Electron Crystallography of Soluble and Membrane Proteins

Volume 955 of the series Methods in Molecular Biology pp 273-296


High-Throughput Methods for Electron Crystallography

  • David L. StokesAffiliated withDepartment of Cell Biology, Skirball Institute of Biomolecular Medicine, New York University School of Medicine Email author 
  • , Iban Ubarretxena-BelandiaAffiliated withDepartment of Structural and Chemical Biology, Mt. Sinai School of Medicine
  • , Tamir GonenAffiliated withJanelia Farm Research Campus, Howard Hughes Medical Institute
  • , Andreas EngelAffiliated withDepartment of Pharmacology, Case Western Reserve University

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Membrane proteins play a tremendously important role in cell physiology and serve as a target for an increasing number of drugs. Structural information is key to understanding their function and for developing new strategies for combating disease. However, the complex physical chemistry associated with membrane proteins has made them more difficult to study than their soluble cousins. Electron crystallography has historically been a successful method for solving membrane protein structures and has the advantage of providing a native lipid environment for these proteins. Specifically, when membrane proteins form two-dimensional arrays within a lipid bilayer, electron microscopy can be used to collect images and diffraction and the corresponding data can be combined to produce a three-dimensional reconstruction, which under favorable conditions can extend to atomic resolution. Like X-ray crystallography, the quality of the structures are very much dependent on the order and size of the crystals. However, unlike X-ray crystallography, high-throughput methods for screening crystallization trials for electron crystallography are not in general use. In this chapter, we describe two alternative methods for high-throughput screening of membrane protein crystallization within the lipid bilayer. The first method relies on the conventional use of dialysis for removing detergent and thus reconstituting the bilayer; an array of dialysis wells in the standard 96-well format allows the use of a liquid-handling robot and greatly increases throughput. The second method relies on titration of cyclodextrin as a chelating agent for detergent; a specialized pipetting robot has been designed not only to add cyclodextrin in a systematic way, but to use light scattering to monitor the reconstitution process. In addition, the use of liquid-handling robots for making negatively stained grids and methods for automatically imaging samples in the electron microscope are described.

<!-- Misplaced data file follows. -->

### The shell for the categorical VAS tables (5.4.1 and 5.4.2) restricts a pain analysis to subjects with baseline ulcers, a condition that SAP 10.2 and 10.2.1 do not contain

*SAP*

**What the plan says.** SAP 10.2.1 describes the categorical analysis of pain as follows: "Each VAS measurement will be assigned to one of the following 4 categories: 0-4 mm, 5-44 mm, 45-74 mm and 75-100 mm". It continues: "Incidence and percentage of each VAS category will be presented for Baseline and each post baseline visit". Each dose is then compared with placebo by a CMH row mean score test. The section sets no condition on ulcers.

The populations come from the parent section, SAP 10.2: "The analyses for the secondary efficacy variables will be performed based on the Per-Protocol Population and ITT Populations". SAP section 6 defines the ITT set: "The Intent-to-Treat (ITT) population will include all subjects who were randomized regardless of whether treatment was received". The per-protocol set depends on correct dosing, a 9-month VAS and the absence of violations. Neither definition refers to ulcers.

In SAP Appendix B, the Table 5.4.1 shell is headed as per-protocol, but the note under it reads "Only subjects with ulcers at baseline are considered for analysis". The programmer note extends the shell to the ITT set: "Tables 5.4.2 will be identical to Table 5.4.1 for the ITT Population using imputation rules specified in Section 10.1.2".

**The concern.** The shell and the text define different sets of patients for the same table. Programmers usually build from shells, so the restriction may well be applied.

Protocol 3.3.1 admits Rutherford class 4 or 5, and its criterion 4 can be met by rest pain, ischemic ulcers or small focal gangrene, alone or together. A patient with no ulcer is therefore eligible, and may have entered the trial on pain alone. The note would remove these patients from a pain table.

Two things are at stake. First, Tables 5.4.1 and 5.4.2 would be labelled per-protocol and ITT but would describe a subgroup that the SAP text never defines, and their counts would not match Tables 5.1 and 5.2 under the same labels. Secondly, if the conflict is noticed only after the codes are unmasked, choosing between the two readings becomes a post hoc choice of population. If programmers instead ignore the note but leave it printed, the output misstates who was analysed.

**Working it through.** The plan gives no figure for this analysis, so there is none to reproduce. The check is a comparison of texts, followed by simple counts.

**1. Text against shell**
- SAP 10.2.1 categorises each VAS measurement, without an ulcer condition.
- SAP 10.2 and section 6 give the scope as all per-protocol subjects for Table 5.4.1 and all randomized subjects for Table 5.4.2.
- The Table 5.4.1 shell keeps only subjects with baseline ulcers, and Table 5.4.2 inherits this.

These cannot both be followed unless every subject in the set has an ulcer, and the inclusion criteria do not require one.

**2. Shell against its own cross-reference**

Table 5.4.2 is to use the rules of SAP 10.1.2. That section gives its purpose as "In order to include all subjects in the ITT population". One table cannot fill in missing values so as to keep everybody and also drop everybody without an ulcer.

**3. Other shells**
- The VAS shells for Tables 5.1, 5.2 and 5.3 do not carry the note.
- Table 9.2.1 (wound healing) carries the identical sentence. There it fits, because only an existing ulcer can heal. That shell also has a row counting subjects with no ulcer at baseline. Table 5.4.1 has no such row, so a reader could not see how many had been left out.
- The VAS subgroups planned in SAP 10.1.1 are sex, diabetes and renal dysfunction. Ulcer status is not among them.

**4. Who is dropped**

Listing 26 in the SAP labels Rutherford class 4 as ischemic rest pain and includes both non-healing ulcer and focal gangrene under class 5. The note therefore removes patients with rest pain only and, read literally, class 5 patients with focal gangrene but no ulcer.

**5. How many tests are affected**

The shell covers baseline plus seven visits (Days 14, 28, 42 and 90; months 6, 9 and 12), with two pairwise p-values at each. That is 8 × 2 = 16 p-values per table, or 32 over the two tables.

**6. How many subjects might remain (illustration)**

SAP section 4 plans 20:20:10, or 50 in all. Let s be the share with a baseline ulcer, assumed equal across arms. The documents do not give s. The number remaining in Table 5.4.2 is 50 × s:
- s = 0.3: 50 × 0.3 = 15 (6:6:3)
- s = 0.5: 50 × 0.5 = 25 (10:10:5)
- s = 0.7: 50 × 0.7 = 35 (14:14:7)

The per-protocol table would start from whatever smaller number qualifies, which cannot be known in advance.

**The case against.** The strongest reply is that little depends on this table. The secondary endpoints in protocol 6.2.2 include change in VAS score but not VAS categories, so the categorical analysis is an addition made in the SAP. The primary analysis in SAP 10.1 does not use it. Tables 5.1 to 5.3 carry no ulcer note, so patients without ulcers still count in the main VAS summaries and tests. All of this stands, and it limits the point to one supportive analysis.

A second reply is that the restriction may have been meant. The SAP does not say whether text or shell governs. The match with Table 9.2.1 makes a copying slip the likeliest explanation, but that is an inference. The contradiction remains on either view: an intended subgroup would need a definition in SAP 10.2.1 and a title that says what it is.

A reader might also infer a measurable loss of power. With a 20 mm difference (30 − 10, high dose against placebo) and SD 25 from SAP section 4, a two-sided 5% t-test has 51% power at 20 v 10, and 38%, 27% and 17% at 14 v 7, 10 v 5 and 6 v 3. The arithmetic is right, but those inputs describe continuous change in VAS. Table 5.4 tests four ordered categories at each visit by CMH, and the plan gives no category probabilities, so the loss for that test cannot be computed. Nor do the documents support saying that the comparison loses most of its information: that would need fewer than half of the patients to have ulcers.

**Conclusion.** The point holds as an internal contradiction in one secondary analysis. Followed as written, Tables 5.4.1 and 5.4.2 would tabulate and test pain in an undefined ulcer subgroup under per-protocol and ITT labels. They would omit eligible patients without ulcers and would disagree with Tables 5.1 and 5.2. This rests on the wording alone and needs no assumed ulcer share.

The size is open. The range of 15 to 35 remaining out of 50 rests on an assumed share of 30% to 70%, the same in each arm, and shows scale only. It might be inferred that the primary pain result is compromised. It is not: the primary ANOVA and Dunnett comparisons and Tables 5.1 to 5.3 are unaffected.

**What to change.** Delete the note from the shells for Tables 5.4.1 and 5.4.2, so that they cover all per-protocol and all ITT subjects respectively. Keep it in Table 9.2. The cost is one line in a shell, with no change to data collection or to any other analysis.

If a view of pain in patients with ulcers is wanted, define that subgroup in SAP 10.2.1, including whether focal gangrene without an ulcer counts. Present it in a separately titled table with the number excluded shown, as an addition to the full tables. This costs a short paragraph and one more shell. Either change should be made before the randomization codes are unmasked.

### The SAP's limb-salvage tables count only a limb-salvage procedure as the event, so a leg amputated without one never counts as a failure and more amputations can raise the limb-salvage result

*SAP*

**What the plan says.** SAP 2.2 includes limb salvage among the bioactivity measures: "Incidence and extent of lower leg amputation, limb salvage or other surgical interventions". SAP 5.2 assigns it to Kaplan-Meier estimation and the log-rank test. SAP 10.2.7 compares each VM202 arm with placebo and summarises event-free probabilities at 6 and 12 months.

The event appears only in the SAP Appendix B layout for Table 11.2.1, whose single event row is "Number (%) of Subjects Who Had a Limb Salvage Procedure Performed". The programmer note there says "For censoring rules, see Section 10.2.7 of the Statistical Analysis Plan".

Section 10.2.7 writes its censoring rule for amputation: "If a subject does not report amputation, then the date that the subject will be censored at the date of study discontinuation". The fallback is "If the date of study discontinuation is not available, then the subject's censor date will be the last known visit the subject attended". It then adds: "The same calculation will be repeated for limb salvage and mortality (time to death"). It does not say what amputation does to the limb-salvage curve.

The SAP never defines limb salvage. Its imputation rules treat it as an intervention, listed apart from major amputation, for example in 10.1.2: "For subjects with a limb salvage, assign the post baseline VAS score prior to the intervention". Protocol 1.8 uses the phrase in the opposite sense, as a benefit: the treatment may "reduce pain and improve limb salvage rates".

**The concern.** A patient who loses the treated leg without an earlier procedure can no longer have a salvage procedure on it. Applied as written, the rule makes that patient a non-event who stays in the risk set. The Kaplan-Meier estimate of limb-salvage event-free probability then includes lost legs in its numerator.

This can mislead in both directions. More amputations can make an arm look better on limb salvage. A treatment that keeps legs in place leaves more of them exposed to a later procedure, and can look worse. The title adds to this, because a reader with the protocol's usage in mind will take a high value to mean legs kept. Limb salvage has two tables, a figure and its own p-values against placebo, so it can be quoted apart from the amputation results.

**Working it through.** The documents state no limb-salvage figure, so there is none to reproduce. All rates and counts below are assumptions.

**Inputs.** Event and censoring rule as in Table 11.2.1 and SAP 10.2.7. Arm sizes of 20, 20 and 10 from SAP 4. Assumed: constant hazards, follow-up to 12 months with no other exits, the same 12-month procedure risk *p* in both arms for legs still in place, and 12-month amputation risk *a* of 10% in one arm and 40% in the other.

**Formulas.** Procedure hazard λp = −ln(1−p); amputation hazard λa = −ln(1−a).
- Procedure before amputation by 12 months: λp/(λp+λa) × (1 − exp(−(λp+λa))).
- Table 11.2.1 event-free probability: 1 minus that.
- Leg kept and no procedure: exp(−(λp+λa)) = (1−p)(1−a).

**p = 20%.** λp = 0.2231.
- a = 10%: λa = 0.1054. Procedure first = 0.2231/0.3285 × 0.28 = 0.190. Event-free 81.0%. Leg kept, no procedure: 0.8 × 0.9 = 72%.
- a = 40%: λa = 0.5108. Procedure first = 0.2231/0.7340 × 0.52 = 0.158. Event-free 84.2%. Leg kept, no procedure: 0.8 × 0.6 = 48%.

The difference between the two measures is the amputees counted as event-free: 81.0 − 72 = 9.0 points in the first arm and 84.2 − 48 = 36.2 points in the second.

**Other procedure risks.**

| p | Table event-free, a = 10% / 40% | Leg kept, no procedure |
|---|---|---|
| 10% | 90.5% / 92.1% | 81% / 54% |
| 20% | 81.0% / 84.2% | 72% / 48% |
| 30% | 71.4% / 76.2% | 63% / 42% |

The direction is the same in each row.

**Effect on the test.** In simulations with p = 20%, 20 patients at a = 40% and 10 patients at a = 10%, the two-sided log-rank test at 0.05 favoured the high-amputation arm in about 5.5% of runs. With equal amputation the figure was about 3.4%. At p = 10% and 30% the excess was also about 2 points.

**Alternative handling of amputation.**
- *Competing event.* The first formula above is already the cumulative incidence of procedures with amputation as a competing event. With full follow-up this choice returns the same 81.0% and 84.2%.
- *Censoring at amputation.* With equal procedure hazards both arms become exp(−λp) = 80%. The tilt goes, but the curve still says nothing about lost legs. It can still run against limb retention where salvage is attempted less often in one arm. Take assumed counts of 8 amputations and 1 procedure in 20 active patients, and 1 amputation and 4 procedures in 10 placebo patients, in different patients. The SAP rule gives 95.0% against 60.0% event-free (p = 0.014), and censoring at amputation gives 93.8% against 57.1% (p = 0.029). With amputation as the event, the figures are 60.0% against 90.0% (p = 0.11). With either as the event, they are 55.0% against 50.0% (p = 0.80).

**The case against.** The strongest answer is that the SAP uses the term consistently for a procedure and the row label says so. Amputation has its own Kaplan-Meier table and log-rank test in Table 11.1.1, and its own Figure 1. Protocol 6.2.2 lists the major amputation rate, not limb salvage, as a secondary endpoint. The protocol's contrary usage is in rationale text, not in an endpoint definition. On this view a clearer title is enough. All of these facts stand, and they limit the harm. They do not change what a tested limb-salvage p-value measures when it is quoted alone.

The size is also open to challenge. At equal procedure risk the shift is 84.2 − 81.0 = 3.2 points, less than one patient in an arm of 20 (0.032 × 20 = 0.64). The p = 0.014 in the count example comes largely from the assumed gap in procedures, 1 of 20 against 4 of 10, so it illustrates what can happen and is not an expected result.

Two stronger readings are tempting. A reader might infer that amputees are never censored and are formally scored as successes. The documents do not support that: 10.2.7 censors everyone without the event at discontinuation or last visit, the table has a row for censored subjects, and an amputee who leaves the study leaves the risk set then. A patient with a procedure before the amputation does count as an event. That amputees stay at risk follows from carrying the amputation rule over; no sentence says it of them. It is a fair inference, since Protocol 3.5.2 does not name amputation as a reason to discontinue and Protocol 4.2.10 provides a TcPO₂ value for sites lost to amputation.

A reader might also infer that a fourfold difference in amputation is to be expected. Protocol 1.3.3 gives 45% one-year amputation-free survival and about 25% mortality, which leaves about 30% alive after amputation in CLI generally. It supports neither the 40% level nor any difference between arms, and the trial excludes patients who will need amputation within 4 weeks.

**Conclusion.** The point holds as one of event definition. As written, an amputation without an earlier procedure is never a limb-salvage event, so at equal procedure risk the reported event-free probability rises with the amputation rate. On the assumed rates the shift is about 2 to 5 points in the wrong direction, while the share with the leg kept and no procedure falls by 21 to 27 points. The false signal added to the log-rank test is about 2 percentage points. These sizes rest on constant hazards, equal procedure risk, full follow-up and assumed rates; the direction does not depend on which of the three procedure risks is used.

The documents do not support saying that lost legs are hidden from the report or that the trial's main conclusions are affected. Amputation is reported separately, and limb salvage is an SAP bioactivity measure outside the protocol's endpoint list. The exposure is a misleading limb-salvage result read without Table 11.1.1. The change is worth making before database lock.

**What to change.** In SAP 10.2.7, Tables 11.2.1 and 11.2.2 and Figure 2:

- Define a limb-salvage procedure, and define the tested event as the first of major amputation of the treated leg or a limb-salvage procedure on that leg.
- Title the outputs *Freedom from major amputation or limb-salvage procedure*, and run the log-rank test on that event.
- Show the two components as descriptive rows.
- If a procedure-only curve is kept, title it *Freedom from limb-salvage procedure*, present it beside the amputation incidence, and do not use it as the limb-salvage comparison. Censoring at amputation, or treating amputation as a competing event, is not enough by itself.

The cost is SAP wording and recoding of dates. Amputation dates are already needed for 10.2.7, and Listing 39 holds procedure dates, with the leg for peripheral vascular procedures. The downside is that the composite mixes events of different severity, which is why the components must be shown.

Key words

Electron crystallography Electron microscopy Membrane proteins Protein structure High-throughput Crystallization Dialysis Cyclodextrin Negative stain